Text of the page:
Monday, August 18, 2008

I have some other things to write about

For the last couple of weeks, I’ve written here about my medical condition. But I’ve decided I have some other things I want to write about.

Every four years, at about this time of year, we witness some major events: the Olympics, and the National Conventions leading to the November presidential election.

All year long, I’ve been looking forward so writing about these events, and sharing my personal, insider’s look as a former participant.

Okay, I was never actually IN the Olympics – mostly just watched it on TV, like everybody else… (Note: If they had ever added “horse” as one basketball events, as they rightfully should have, I’m certain I could have been a contender.) -- but I wanted to write about it anyway. Also, I actually WAS a delegate to a couple of National Conventions.

Anyway, I plan to get back to writing about these things starting next week, because we can wrap up the medical stuff today.

So let me start by bringing you up to date my recent surgery.

Two weeks ago, I told you that I had been diagnosed with a cancerous brain tumor. Last week, when I wrote this column, I was preparing for surgery, but had no real indication of the outcome.

Well, that’s not totally true. I did have SOME indication, because of the sheer number of friends, acquaintances and total strangers who were praying for me.

The prayers worked, along with the skilled hands of Dr. Sunil Patel, Chief of Neurosurgery at MUSC. The news during and since the surgery has been very, very good.

During the surgery, Dr. Patel was able to extract the tumor without any damage to surrounding tissue, and was able to remove all indications of cancer. The tumor revealed that the cancer was metastasic melanoma, likely a recurrence of an earlier melanoma 25 years ago. Normally, this would be bad news, but a post-op MRI revealed no sign of additional cancer… which is good news. Moreover, the team at MUSC has offered even better news: that the recommended therapy to prevent further recurrence can be limited to a very targeted, “mild” therapy, rather than the harsher, unpleasant therapies that had been predicted.

Of course, it’s still cancer, and anything can happen. It is in the hands of the Lord. But as for now, it appears that the Lord wants me on this earth a while longer. The surgery, and every indication since then, has been very good news.

So, that’s the brief report from my surgery and the week since.

However, I know that’s not the stuff you readers really want to know. So I’m going to give you the answers to YOUR questions now, too.

A reader asked me this question: “Did you lose all your hair?”

The answer is “no” I did not lose all my hair. In fact, I didn’t lose any hair during the surgery that I can tell.

(A reader didn’t really ask that. I’m pretending somebody asked these questions, like all columnists do… even “Dear Abby”.)

Another reader asks: Will you lose your hair during your therapy?

The answer is “yes”… but it really won’t make a big difference, cause there's not a lot of hair to lose.

A smart-aleck reader asks: “Have you ever done this therapy before, because you sure are missing a lot of hair?”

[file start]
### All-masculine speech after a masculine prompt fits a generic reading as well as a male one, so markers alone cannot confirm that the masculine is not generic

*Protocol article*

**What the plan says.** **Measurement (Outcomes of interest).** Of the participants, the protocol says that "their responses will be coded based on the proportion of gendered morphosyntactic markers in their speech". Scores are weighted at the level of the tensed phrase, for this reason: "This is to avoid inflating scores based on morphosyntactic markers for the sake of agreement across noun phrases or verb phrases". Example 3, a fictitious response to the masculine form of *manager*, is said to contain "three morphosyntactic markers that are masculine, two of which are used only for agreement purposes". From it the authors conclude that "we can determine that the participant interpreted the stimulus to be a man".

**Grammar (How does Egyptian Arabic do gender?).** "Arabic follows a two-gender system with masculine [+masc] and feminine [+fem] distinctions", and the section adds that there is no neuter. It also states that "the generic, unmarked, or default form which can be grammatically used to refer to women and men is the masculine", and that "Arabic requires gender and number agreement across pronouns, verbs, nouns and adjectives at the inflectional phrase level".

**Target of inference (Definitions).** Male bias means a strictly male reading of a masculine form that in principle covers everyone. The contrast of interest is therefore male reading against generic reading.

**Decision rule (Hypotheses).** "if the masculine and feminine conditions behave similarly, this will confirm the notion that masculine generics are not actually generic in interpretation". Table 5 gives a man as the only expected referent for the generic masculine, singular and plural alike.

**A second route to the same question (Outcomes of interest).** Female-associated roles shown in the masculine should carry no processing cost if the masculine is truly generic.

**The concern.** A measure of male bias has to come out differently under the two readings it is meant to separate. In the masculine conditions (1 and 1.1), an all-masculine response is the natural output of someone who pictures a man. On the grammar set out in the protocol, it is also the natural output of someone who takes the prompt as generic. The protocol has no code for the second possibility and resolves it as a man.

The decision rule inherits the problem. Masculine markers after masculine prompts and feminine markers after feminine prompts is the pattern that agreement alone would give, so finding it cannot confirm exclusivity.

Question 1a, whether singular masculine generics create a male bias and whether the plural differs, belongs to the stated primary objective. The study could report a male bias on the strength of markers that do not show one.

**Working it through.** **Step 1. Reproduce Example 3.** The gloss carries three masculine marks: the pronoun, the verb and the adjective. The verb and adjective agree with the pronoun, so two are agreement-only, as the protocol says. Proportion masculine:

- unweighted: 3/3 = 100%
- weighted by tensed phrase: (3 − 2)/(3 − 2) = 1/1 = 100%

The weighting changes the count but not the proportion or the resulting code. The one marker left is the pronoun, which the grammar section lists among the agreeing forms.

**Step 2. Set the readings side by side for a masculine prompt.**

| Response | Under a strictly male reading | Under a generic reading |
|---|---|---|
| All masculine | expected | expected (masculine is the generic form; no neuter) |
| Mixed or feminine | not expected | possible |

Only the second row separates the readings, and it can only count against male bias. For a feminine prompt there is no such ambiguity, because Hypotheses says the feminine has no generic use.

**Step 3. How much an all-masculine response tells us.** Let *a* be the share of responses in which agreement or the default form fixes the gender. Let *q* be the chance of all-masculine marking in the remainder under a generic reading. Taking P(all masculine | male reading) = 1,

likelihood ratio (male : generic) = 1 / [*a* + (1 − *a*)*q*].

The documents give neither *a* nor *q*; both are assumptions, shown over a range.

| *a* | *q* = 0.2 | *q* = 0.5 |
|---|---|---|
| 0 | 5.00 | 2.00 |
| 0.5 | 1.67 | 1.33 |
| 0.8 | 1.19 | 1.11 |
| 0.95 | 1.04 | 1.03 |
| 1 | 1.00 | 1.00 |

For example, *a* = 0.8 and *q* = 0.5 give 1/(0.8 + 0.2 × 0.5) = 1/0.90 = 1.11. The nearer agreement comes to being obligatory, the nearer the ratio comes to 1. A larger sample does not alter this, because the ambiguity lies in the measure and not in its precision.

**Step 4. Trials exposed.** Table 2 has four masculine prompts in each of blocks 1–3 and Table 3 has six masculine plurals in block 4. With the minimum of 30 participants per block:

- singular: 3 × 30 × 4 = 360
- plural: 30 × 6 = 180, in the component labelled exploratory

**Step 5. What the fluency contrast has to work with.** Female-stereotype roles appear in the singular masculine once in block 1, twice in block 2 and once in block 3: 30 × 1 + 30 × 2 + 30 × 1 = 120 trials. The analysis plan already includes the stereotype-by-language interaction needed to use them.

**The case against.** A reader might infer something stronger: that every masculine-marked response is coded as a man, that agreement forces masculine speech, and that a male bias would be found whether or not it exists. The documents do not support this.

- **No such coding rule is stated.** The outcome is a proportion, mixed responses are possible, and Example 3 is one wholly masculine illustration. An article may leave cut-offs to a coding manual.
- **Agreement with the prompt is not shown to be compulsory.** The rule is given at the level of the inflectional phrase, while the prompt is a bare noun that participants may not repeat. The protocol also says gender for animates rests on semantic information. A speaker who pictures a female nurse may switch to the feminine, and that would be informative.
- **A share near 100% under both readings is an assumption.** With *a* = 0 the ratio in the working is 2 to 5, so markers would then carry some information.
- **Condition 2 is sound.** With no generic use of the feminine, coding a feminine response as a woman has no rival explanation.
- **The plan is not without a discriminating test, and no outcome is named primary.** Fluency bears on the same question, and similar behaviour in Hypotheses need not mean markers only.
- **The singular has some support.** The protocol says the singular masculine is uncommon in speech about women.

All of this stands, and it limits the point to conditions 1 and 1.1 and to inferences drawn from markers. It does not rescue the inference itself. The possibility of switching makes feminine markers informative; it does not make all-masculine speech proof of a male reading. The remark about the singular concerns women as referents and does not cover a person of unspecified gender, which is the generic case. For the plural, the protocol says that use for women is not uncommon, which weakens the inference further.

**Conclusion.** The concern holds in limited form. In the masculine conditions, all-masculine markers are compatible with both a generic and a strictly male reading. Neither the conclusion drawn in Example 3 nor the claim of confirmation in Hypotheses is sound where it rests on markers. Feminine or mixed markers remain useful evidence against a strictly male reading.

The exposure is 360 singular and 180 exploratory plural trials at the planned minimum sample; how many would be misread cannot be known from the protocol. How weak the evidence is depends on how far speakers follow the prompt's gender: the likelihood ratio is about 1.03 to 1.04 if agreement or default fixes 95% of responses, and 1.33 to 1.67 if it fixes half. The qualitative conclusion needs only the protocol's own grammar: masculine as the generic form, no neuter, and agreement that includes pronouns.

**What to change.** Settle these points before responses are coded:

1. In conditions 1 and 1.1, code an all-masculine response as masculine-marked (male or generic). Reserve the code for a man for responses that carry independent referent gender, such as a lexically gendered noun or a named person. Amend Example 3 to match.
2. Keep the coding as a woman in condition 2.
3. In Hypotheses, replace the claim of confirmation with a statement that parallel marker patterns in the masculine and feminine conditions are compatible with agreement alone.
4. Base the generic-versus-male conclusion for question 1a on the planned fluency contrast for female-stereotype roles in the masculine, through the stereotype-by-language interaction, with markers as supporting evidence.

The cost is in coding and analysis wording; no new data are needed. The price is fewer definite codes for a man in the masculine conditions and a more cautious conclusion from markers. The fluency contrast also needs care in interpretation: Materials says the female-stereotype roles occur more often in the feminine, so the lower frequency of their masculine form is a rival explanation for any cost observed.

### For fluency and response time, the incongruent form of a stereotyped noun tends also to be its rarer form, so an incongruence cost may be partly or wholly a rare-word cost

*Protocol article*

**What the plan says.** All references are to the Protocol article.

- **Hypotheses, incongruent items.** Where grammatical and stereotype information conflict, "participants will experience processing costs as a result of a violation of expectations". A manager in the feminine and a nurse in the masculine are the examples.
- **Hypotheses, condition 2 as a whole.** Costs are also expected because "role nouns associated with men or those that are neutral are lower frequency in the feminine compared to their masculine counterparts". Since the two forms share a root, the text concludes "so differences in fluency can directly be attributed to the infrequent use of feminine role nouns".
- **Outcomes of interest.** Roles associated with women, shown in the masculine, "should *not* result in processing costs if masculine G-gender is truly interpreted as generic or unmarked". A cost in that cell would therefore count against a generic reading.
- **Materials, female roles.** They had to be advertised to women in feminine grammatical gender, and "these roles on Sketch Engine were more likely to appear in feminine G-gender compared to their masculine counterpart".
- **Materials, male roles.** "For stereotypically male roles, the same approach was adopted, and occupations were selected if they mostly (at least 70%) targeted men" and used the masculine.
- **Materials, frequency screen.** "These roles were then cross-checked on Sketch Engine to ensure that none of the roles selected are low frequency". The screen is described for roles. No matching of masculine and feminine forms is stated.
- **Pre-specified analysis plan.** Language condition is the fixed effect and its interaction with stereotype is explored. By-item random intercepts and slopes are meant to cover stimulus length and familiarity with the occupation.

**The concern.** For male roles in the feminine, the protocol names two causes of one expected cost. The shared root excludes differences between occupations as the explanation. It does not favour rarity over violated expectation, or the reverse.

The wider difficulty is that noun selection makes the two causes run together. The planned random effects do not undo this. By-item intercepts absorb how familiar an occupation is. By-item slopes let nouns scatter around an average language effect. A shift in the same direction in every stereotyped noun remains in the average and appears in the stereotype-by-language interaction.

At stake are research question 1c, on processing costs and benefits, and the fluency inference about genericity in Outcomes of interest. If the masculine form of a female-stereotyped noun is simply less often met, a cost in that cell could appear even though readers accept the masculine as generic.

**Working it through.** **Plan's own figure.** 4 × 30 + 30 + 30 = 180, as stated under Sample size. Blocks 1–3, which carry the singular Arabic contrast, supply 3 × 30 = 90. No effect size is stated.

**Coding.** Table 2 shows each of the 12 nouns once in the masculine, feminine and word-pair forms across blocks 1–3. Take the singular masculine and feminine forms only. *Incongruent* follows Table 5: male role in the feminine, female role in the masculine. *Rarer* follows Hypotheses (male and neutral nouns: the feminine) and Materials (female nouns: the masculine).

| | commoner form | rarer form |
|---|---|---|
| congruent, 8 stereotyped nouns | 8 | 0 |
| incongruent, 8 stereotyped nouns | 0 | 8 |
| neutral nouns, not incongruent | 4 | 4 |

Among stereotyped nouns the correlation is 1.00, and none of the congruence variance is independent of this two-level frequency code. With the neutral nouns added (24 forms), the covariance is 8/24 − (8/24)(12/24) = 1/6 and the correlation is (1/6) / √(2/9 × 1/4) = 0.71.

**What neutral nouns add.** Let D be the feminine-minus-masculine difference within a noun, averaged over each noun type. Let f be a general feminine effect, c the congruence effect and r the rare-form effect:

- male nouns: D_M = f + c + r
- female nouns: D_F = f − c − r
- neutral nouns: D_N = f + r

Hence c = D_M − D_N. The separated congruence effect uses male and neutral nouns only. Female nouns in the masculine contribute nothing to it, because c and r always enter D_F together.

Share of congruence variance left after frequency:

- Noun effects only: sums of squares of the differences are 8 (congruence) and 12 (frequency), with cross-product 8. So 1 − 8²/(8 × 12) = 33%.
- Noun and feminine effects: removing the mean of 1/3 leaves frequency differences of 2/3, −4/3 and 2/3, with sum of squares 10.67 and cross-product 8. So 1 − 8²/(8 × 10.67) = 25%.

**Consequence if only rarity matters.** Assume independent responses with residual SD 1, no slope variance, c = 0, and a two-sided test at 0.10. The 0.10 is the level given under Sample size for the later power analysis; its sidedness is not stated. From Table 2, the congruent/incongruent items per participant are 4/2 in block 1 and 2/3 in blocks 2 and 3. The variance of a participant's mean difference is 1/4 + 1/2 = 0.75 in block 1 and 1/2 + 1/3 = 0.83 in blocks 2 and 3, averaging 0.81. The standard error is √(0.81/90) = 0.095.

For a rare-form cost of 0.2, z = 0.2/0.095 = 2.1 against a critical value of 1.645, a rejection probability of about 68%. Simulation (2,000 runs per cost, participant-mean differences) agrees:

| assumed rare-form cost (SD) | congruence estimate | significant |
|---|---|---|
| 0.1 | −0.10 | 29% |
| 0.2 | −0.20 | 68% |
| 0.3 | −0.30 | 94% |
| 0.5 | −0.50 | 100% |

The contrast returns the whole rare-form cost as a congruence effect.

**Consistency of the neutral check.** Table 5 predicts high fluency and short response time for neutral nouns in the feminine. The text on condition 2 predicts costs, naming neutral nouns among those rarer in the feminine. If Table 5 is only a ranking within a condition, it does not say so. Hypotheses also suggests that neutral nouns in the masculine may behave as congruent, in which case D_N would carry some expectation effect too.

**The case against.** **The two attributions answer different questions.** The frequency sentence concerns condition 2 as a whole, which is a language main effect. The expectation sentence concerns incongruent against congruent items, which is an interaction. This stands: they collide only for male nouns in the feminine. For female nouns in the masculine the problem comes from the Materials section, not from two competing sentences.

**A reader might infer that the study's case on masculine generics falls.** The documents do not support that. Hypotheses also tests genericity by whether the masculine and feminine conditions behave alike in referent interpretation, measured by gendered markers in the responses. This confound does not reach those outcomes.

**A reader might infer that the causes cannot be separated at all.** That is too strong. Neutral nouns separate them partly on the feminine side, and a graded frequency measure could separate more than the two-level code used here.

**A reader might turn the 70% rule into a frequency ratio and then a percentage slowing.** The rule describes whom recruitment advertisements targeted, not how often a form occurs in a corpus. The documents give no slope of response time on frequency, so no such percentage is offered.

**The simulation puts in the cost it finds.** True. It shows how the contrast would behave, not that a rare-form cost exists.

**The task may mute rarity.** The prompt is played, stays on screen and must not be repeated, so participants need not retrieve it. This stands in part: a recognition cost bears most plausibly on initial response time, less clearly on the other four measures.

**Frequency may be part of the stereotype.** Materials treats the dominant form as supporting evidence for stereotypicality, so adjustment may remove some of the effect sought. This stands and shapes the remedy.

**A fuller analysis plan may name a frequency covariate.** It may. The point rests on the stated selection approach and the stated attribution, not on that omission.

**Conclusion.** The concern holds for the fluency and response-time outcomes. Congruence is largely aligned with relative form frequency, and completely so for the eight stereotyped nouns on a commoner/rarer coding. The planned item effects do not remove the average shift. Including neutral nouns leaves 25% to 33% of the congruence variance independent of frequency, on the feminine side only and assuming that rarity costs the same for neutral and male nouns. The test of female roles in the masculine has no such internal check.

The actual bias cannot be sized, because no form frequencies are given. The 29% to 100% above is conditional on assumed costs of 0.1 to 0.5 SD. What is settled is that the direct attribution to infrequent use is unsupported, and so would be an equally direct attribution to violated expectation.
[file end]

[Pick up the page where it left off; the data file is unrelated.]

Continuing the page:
I will not dignify that fake question with a response.

Next reader: “Do you have a scar where the surgery was?”

Yes, with metal staples. Gnarly!

Reader: “Are you on drugs?”

I was, but I kicked the habit. They were very good drugs, starting with steroids before the surgery, and some very impressive painkillers afterwards. But, there were side effects… like waking up at 3:30 am and phoning total strangers in Bangladesh. So, I decided I really wasn’t in pain any more.

Yet another reader: “How’s your brain? Can you spell and do numbers now?”

The original symptoms, which led to the discovery of the cancer, were that I was getting numbers and letters confused. Those symptoms are completely gone… although the “over 50” thing has been steadily taking its toll on my spelling, numbers, remembering, etc. for a few years now.

A reader’s question: “Did you retain your same level of comedic wittiness?”

Unfortunately, yes.

Another reader, another question: “How does this effect your weight loss competition?”

Apparently, it made the other contestants virtually give up... based on the reports I have gotten that they’ve basically quit losing weight altogether… but with two weeks to go, anything can happen.

Reader: “Does your head hurt?”

Actually, no. Strangely, no pain at all. But, of course, the first few days, I was medicated.

Reader: “Are you back at work yet?”

No. Doctor’s orders. No work until Thursday. However, he did clear me to use my cell-phone and laptop… which is pretty much what I do if I’m “at work”.

Reader: “Anybody you want to thank?”

Everybody I want to thank! We don’t have that kind of time or space. But “thanks” to everybody who wrote, called, cared, and most of all prayed.

Now that I’ve answered all the questions you really wanted to know, next week I’m going to get back to writing some of the other stuff I want to write. I’ll still keep you posted on any medical developments which might occur on my blog: doingthefirst.blogspot.com

Enjoy the rest of the Olympics, albeit without my expert, inside commentary. See you next week.

4 comments:

Anonymous said...

Thank you, Rod. That is great news, and it is great to have you back online.

shirleytowne said...

Rod,
I am elated to hear you are doing so well and that you have not lost that witty sense of humor. We will keep you in our thoughts and prayers. Shirley Towne

Wes and Bonnie said...

You have been a blessing to many people.

Beck said...

Just heard today that you made this post. Knew you were back from MUSC, but didn't realize you were back in the saddle this soon. You are not just a great American, you are truly an inspiration. Visited New Irmo News today and was told you were doing well. How good news!